UMaine and Maine Sea Grant support effort to boost sea urchin farming in New England

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By Milthon Lujan

USA – A team of researchers, aquaculture production specialists and educators in Maine, Rhode Island and New Hampshire will be working to help transform the sea urchin fishery by supporting green sea urchin aquaculture efforts in New England.


The team — which includes Steve Eddy and Luz Kogson at the University of Maine, Dana Morse with Maine Sea Grant, project lead Coleen Suckling at the University of Rhode Island and Larry Harris at the University of New Hampshire — received a $100,000 grant from the U.S. Department of Agriculture’s Northeast Regional Aquaculture Center to improve hatchery production of the green sea urchin and engage prospective urchin farmers on grow out possibilities in the Gulf of Maine and coastal northern New England.

“There is a strong international demand for sea urchins, mostly driven by the Asian market, yet this demand is poorly met by North American suppliers, largely due to declining natural stocks and increased stock regulation,” says Suckling.

Maine’s sea urchin fishery, which was primarily wild harvest, was worth $35.6 million with 34 million pounds landed in 1995, according to Maine’s Department of Marine Resources. Then the stocks collapsed, and the wild harvest fishery did not recover to the same level. Over the past five years, the stocks have been fairly stable, says Eddy, director of UMaine’s Center for Cooperative Aquaculture Research. In 2019, the fishery was worth $5.8 million, and 1.7 million pounds were landed.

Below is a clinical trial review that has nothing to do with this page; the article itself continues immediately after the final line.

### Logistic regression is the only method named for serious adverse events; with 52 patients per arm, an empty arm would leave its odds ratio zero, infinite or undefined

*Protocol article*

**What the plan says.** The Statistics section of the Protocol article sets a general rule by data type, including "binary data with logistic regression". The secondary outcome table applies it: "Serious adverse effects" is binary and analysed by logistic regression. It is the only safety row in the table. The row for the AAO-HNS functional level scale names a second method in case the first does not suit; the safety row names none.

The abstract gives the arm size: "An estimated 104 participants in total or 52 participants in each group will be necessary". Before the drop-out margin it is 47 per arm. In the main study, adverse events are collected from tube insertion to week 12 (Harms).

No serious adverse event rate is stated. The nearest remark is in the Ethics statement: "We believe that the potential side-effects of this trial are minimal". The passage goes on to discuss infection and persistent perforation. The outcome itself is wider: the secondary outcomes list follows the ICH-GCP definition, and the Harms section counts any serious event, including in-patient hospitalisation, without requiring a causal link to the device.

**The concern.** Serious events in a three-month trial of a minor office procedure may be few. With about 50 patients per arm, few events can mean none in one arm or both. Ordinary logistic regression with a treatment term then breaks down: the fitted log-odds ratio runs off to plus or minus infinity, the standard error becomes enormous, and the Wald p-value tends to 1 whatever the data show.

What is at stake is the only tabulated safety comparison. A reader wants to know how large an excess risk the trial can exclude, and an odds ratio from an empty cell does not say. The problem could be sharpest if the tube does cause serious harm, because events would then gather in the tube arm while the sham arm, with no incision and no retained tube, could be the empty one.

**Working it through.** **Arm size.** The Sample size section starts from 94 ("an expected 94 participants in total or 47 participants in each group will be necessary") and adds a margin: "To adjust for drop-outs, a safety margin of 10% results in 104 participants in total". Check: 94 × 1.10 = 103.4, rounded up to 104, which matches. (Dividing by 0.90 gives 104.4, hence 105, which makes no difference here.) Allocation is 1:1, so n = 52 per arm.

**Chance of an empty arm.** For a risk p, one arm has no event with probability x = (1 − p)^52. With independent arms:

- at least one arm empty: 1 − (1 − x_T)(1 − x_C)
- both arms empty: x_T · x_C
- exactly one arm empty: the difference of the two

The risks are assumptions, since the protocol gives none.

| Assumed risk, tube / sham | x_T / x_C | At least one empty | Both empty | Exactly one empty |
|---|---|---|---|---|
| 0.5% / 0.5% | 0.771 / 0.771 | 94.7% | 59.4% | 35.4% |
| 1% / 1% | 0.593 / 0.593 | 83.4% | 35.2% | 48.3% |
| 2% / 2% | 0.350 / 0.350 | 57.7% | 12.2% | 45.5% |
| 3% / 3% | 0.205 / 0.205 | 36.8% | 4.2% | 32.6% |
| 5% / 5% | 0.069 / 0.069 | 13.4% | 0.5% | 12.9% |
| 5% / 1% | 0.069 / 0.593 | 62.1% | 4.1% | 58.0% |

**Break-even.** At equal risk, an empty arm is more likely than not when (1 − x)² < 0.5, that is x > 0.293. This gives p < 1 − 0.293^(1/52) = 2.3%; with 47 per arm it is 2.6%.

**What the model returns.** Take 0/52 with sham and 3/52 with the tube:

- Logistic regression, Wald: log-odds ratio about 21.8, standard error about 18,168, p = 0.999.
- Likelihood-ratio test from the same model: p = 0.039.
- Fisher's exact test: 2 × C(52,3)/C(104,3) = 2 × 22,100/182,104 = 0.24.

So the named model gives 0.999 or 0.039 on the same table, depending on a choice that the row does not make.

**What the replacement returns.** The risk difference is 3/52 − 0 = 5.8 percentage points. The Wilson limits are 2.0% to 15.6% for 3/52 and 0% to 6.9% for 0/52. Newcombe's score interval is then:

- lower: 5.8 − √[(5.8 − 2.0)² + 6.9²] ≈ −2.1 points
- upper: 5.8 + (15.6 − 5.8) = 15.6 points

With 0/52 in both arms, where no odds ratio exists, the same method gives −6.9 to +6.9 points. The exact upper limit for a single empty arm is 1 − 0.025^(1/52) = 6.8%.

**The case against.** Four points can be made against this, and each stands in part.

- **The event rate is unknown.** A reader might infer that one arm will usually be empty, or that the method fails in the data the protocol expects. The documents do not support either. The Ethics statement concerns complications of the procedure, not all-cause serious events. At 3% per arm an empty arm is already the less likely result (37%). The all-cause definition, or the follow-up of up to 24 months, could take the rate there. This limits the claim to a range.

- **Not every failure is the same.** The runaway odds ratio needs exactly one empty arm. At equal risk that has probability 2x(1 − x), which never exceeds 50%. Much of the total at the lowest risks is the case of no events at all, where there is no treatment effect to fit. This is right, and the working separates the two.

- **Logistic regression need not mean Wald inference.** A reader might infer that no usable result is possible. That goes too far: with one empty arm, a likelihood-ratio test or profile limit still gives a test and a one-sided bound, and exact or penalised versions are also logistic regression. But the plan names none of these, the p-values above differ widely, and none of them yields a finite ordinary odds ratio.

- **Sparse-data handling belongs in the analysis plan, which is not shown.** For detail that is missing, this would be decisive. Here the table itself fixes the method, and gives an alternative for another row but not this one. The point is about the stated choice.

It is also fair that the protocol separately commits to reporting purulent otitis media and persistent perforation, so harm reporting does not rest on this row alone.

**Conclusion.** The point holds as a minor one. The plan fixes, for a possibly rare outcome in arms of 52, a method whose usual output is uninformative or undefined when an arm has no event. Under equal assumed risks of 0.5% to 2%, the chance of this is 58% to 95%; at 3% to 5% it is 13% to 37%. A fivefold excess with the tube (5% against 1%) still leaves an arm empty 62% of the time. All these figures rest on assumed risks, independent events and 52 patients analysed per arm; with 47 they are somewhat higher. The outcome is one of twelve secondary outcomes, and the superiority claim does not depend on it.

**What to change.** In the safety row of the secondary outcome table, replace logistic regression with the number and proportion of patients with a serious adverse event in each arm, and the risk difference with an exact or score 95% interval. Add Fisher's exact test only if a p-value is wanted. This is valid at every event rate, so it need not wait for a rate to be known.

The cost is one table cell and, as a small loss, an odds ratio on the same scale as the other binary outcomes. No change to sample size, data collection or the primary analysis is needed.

“There is substantial potential for aquaculture growth of urchins, and interest to grow sea urchins in New England is expanding, which our new project will help support by providing seed and technical advice at no cost,” says Suckling.

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Recent advances in technology, techniques and feeds at urchin farms around the world will enable the team to study how to adapt these advances to local hatchery and nursery culture.

“Urchin farming has generated a lot of interest in Maine, but nobody’s really nailed it down yet to where urchins are a profitable crop to grow,” says Morse, a Maine Sea Grant marine extension associate based at the Darling Marine Center. “To allow us to take advantage of the creativity and ingenuity that prospective growers have — our best chance for developing economically viable systems — they need access to seed stock, and that’s where we are starting.”

The research team also will engage regulatory agencies and prospective urchin producers in the Northeast to communicate developments in the availability of urchin seed stock and understand the interests and needs for producers and regulators. In addition, growth trials at Maine aquaculture sites will be conducted to track growth and survival, assess different feeds, and understand husbandry considerations.

“We think Maine is the perfect place to grow sea urchins and we’re hoping some of our neighbor states to the south will give it a try as well,” says Eddy. “This project should help us produce more urchin seed than ever before and help us encourage new sea urchin farmers to try it. We already have several growers we are working with, and we’re looking to sign up more. We believe sea urchins are a natural fit with kelp aquaculture and oyster farms.”


Aquaculturists interested in learning more should contact Suckling,, or Luz Kogson, to receive project updates and be added to the list of those seeking urchin seed.

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Source: University of Maine

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